Mt. Shimmoe in southwestern Japan is expected to continue explosive eruptions for several months or more, the weather agency's eruption prediction committee said Tuesday.

As violent eruptions of the 1,421-meter-high volcano straddling Kagoshima and Miyazaki prefectures have been observed for a week, the Japan Meteorological Agency has maintained an alert level which restricts people from approaching the volcano.

The agency also warned of the risk of large flying rocks in an area within 4 kilometers of the crater and pyroclastic flows within 2 km of the crater.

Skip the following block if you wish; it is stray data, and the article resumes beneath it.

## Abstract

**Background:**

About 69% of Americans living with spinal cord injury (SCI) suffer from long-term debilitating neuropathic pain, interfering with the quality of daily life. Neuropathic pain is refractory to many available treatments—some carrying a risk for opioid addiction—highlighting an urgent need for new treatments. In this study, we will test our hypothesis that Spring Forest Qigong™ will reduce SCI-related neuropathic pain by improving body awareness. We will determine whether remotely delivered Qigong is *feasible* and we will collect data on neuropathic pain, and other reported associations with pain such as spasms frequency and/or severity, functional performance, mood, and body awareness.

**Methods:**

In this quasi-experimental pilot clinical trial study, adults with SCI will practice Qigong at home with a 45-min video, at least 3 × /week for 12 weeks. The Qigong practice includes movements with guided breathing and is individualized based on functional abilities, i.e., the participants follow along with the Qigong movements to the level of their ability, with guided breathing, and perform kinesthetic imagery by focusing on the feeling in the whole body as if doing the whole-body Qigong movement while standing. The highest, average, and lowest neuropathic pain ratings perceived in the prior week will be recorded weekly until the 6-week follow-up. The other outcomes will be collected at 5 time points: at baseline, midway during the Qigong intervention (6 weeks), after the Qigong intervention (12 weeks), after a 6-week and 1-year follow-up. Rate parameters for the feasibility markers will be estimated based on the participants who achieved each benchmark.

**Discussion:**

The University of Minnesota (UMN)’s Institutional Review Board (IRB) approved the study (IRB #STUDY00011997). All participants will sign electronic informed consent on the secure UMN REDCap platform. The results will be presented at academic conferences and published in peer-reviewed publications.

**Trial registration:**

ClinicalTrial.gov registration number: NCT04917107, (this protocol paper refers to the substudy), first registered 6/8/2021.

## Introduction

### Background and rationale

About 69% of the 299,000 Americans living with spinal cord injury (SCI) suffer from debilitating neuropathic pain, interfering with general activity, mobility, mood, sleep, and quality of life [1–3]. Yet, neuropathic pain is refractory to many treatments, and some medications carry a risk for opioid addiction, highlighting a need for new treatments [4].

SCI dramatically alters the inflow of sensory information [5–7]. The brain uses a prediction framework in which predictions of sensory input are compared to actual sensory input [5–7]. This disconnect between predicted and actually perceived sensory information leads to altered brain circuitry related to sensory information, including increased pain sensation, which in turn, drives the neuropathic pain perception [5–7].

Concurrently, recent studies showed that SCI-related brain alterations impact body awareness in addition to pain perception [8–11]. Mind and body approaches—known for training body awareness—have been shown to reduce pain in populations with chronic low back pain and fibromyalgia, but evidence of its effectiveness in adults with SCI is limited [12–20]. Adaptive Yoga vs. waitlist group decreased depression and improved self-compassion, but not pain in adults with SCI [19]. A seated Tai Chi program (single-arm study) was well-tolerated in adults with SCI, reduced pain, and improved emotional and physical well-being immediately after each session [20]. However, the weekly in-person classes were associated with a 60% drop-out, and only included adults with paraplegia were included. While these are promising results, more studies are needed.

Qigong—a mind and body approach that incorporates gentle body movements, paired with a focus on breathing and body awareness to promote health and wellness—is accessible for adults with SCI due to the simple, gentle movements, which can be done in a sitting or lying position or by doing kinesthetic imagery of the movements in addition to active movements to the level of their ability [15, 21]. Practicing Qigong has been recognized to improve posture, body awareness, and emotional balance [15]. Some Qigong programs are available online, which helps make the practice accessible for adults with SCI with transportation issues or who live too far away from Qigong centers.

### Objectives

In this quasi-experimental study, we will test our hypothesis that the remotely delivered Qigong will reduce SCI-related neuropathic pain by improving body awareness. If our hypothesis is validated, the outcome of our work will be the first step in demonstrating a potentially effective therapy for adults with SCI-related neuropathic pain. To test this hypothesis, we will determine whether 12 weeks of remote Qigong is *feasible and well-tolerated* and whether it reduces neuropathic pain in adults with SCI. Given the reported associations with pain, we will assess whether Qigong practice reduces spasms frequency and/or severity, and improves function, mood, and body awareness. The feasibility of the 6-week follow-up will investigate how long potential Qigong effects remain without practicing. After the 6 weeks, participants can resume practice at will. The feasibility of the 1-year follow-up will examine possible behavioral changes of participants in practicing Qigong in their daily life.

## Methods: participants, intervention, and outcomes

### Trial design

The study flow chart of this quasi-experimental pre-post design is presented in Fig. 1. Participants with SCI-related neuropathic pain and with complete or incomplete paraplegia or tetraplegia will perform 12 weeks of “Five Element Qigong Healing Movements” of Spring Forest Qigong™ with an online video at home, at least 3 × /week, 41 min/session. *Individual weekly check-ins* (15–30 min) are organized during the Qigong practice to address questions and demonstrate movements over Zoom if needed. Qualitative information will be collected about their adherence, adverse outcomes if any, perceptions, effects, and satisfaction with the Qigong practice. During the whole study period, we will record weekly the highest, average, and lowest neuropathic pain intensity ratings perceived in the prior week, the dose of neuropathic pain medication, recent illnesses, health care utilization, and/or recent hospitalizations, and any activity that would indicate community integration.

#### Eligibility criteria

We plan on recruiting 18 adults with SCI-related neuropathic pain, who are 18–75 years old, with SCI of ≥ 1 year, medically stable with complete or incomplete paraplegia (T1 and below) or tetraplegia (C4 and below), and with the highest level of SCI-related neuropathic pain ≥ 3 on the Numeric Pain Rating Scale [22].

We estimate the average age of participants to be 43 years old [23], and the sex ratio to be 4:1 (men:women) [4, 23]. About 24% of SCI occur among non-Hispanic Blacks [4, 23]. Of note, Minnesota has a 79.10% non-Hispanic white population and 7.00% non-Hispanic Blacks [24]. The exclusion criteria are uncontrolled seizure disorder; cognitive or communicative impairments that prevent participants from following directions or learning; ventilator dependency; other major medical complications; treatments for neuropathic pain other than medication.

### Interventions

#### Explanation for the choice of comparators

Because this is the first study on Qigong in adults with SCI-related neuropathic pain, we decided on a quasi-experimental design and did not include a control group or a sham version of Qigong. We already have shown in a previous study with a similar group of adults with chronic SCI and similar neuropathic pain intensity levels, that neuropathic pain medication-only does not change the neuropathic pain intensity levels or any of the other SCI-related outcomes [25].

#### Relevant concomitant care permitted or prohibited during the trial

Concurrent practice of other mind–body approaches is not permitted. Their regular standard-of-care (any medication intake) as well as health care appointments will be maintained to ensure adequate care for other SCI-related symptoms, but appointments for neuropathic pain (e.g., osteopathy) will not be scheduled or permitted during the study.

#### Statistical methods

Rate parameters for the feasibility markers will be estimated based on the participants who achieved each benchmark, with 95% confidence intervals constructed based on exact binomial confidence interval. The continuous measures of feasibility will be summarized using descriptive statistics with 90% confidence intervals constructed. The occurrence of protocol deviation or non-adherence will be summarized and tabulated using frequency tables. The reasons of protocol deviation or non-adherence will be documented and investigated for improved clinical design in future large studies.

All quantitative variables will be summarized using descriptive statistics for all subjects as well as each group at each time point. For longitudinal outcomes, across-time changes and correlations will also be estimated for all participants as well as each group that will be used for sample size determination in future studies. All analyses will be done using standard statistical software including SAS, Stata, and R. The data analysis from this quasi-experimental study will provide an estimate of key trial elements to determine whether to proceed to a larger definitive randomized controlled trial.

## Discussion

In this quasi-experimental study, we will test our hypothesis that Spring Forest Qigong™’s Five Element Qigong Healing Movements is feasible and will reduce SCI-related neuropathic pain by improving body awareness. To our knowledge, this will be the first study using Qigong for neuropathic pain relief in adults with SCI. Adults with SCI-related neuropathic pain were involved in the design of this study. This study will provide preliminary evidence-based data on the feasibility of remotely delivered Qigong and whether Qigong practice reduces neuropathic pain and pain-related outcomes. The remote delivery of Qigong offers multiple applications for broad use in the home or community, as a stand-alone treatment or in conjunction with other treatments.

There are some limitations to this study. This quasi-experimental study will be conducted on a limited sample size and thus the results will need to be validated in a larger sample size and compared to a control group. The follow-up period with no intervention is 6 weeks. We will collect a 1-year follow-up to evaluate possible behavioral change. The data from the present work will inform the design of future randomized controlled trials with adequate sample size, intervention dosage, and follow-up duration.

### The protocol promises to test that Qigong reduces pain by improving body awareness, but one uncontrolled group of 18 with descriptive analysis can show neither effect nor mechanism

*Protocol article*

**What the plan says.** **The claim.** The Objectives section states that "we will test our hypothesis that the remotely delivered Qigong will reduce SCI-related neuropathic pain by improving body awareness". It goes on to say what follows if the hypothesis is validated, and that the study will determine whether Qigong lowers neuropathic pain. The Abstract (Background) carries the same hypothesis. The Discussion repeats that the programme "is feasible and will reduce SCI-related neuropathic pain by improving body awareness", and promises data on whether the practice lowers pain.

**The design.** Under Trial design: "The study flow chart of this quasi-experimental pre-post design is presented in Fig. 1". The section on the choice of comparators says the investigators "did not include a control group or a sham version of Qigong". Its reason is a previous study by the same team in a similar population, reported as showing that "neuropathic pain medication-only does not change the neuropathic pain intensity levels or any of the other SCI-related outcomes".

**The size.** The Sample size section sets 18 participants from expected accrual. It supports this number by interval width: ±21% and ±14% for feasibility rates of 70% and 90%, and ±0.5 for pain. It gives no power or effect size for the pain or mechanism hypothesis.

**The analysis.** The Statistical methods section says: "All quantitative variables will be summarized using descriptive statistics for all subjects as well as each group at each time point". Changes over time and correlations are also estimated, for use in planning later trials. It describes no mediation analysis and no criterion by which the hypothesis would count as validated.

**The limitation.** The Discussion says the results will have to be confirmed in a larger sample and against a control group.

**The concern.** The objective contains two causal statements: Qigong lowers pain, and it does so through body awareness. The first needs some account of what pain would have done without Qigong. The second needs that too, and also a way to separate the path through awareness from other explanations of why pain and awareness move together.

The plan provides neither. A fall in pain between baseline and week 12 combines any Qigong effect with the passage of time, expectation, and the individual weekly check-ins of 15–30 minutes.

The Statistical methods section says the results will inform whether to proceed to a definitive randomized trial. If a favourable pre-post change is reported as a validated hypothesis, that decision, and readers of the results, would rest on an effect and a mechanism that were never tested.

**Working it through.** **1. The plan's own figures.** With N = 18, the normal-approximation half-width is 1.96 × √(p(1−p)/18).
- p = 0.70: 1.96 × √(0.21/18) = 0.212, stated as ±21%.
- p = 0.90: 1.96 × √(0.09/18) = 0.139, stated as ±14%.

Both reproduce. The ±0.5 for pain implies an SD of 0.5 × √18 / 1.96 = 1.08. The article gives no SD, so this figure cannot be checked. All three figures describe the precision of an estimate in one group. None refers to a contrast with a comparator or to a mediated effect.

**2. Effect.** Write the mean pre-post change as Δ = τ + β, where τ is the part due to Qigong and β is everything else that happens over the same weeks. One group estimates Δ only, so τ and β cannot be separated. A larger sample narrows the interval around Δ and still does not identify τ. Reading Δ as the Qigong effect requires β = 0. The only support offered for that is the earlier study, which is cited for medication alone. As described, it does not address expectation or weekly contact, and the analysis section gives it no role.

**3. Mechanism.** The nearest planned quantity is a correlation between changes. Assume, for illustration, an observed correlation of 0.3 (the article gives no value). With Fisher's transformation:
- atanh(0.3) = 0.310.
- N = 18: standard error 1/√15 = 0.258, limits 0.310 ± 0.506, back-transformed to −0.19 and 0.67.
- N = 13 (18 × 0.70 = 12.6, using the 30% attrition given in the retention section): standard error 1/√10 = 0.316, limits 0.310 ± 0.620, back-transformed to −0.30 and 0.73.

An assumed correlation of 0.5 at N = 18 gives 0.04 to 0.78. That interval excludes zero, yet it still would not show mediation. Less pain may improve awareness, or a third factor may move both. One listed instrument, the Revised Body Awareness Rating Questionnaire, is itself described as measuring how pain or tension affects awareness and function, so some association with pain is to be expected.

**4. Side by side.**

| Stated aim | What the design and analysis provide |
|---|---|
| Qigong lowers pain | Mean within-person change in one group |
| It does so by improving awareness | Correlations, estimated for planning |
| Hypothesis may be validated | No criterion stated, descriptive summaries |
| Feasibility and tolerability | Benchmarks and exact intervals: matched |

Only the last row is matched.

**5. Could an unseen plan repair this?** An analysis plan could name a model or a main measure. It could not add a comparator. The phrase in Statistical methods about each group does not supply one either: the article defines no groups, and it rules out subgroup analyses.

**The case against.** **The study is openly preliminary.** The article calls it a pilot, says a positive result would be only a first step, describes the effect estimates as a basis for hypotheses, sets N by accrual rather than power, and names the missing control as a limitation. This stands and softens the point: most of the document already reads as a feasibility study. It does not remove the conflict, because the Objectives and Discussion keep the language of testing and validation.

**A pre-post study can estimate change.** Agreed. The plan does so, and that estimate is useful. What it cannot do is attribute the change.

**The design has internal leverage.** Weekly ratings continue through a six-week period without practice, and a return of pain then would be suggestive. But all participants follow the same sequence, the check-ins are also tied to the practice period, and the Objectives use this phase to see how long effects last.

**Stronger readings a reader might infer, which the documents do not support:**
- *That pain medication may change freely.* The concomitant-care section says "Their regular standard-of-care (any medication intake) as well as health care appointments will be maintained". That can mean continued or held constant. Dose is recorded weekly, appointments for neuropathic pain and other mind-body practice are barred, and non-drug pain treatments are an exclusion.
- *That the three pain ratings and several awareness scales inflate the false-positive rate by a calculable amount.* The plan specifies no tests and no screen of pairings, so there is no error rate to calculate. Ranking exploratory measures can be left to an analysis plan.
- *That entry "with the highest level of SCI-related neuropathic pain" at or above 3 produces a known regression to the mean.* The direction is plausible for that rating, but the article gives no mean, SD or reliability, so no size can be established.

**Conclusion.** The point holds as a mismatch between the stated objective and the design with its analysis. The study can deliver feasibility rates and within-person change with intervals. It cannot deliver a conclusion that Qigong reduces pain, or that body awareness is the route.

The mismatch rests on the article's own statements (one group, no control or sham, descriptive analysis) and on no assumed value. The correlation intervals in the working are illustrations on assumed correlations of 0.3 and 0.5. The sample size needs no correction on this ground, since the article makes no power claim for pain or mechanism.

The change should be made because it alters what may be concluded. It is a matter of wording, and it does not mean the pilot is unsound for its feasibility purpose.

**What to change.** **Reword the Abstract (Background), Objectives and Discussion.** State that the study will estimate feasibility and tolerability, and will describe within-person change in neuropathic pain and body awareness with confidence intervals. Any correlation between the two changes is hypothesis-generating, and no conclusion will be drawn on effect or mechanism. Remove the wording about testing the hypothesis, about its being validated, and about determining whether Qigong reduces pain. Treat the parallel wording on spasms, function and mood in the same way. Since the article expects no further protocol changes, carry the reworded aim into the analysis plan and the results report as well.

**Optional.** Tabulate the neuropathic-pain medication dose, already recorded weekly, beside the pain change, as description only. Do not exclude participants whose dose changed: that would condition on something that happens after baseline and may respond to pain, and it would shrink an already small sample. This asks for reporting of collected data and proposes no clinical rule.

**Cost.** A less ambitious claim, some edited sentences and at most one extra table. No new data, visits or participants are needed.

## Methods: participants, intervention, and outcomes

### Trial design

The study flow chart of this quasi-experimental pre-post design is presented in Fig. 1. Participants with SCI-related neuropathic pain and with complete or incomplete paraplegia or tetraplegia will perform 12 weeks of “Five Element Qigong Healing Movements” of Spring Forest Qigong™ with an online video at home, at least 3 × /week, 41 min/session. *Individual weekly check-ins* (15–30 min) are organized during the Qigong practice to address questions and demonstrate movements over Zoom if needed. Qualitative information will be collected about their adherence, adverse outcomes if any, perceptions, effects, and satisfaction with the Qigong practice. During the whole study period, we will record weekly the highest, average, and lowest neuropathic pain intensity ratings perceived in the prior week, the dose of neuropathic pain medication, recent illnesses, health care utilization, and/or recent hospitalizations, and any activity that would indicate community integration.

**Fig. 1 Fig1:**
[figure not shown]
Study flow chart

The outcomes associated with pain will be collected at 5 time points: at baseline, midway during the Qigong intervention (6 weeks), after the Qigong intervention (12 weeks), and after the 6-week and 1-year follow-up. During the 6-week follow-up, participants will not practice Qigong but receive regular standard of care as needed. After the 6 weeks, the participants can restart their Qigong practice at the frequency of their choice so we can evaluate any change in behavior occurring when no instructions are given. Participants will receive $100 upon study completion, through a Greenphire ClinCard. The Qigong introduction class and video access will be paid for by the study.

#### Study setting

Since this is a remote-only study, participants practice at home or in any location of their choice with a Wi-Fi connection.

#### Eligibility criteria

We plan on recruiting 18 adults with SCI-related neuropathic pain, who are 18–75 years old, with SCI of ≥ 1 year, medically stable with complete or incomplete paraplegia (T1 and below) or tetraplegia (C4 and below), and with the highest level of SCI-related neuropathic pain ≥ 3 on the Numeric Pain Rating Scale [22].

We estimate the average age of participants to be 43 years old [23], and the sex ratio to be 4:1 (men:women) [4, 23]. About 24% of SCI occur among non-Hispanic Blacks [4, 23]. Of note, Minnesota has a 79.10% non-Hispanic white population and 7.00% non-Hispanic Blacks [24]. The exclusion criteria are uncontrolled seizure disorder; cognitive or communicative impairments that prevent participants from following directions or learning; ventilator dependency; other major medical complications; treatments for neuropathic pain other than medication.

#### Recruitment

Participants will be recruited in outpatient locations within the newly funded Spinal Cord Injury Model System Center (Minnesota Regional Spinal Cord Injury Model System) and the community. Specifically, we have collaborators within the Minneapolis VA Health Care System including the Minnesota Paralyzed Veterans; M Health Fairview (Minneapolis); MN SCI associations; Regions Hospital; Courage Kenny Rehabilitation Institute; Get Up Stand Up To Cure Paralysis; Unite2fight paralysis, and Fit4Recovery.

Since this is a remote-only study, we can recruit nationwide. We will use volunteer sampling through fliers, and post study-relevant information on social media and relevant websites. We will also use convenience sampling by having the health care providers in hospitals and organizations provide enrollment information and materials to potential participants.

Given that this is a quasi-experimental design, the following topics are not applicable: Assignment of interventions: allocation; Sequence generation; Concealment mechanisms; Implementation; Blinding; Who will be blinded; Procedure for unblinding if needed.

According to the Coordinating Committee for Prediction of Volcanic Eruptions, people in the area still need to be on alert for flying rocks and volcanic infrasound due to eruptions for the time being, but the possibility of pyroclastic flows reaching the foot of the mountain and residential areas is low.

While the Kirishima mountain range encompassing Mt. Shimmoe had appeared to be swelling since last July with the possibility of the magma chambers refilling underneath, there were movements of contraction from March 6 to 8 as it released lava.

The amount of lava pooled in the crater appears to have been unchanged since around Saturday.

"At least about 60 to 70 percent of the magma deposit underneath is believed to have been released," said Kazuhiro Ishihara, professor emeritus at Kyoto University and head of the prediction committee, adding it is necessary to keep monitoring the volcanic activities.